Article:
However, in addition to pricing and the convenience that processed foods offer, the book sheds light on one of the more disturbing trends: The erosion of basic cooking skills. Starting in the 1970s, when a two-income household was necessary for maintaining a middle-class lifestyle, the culinary skills that were passed on from generation to generation suddenly came to a screeching halt in many households. Speaking to a cookbook editor, she stresses this regression: “Add two eggs, … In the ‘80s, that was changed to ‘beat two eggs until lightly mixed.’ By the ‘90s, you had to write, ‘In a small bowl, using a fork, beat two eggs,’ We joke that the next step will be, ‘Using your right hand, pick up a fork and …’”
Therein lies the enormous appeal of convenience food products, which by 2010 were used in nearly every dinner meal served at home in America. Even though some are more expensive and can take just as much time to prepare than something from scratch, they’re attractive from the standpoint of offering much-needed direction and guidance to complete kitchen novices. “What they [boxed meals] do instead is remove the need to have to come up with a plan for dinner, something that’s easy when you’re a skilled cook—and bafflingly difficult when you’re not. The real convenience behind these convenience foods isn’t time or money, but that they removed one more bit of stress from our day.”
So how do we as a society combat this lack of knowledge? McMillan points to programs run by national nonprofits like Cooking Matters, which instructs low-income individuals on how to prepare healthy alternatives. After taking part in the class, students surveyed said they felt much more comfortable cooking at home while saving money on their weekly grocery budget. Indeed, while McMillan’s book promotes the idea that it “goes beyond statistics,” it is the statistics that make The American Way of Eating such a fascinating read. Whether it’s the fact that obesity rates are largely determined by how far one lives from a grocery store or that less than five percent of federal agricultural subsidies go to fruits and vegetables, the information in this book shows us how the government’s mixed-up priorities have played an enormous role in this ongoing crisis.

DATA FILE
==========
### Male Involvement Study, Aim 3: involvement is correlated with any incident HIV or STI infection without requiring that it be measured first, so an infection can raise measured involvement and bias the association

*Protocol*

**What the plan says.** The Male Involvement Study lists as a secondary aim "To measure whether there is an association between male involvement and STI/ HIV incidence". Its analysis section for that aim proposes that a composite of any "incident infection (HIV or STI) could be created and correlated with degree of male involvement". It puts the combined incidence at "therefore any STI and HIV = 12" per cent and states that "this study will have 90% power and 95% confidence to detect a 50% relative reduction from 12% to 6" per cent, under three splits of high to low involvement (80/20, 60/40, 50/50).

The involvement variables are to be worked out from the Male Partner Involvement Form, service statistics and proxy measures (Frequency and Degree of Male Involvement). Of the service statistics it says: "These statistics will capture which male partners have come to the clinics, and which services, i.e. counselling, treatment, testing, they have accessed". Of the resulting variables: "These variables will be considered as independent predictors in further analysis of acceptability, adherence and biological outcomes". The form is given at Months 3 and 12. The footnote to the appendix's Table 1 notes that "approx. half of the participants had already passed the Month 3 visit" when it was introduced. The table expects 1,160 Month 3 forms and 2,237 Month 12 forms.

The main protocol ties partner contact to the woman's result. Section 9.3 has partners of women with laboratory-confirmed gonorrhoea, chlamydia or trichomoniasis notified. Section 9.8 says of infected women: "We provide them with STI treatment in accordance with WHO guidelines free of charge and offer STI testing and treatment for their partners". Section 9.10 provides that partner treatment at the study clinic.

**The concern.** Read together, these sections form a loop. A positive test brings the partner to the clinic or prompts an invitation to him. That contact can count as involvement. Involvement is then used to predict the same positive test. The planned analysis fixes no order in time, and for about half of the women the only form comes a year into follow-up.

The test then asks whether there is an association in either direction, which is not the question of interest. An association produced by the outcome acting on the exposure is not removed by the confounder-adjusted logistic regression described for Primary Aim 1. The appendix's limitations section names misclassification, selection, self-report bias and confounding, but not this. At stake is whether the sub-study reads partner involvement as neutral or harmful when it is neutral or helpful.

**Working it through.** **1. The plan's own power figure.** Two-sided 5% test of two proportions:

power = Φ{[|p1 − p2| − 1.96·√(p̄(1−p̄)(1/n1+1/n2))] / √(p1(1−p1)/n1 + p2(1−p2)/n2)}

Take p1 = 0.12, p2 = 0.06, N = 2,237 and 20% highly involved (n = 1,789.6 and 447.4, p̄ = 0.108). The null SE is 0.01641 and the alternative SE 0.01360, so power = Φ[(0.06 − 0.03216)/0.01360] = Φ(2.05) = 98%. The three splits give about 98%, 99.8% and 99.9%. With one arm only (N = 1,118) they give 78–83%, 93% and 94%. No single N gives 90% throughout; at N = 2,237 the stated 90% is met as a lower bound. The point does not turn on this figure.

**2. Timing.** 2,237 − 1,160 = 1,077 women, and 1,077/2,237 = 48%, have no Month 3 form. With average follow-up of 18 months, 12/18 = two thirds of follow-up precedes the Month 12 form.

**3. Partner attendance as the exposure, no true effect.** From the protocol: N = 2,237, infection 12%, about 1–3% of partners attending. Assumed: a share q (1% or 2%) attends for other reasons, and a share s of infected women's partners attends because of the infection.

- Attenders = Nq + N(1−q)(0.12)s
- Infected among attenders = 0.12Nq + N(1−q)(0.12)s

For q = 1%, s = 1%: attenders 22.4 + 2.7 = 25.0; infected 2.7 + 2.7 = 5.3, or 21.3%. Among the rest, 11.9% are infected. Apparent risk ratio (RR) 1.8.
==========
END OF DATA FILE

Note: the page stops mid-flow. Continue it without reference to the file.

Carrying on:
Fans of Barbara Ehrenreich’s 2001 book Nickel and Dimed will probably be interested in the many stories McMillan tells about working (read: exploited) in the sweltering fields of California picking grapes and peaches. It was surprising to know that if farm workers, who barely scrape by, were given a 40% raise in earnings, it would only cost the average family $16 more on their annual grocery bill. That’s because a mere 16% of the total cost of delivering fresh produce goes towards labor; the remainder is spent on the infrastructure it takes to deliver the goods to the supermarket, strengthening the cause for local farming.
Likewise, fans of Anthony Bourdain’s Kitchen Confidential will appreciate the section where the author works undercover at an Applebee’s restaurant. Sharing many similarities with Wal-Mart, it’s easy to understand why these chains favor deep-fryer friendly foods that usually arrive at the restaurant in a frozen box. As McMillan explains, “Produce … gets sidelined because of the ‘special handling’ it requires, which is to say it must be cleaned and chopped before it gets anywhere near the line.” And yet, these restaurants prove to be profitable year after year. Why? According to McMillan, “It takes them somewhere that’s becoming … rare: the twentieth-century American dream, when owning your own home and going out for a nice meal were within easy for so many of us … customers aren’t here for the food—not in any sophisticated culinary sense. They’re here to take a night off from the daily grind.”
Published in 2012, The American Way of Eating paints a dreary picture of what life—and eating—is like for many working class individuals. For many, lacking even the most basic culinary skills has directly led to the meteoric rise in obesity rates across America. However, with many concrete recommendations on how to combat this epidemic, the contents of this book are sure to provoke a much-needed conversation that is often swept under the rug.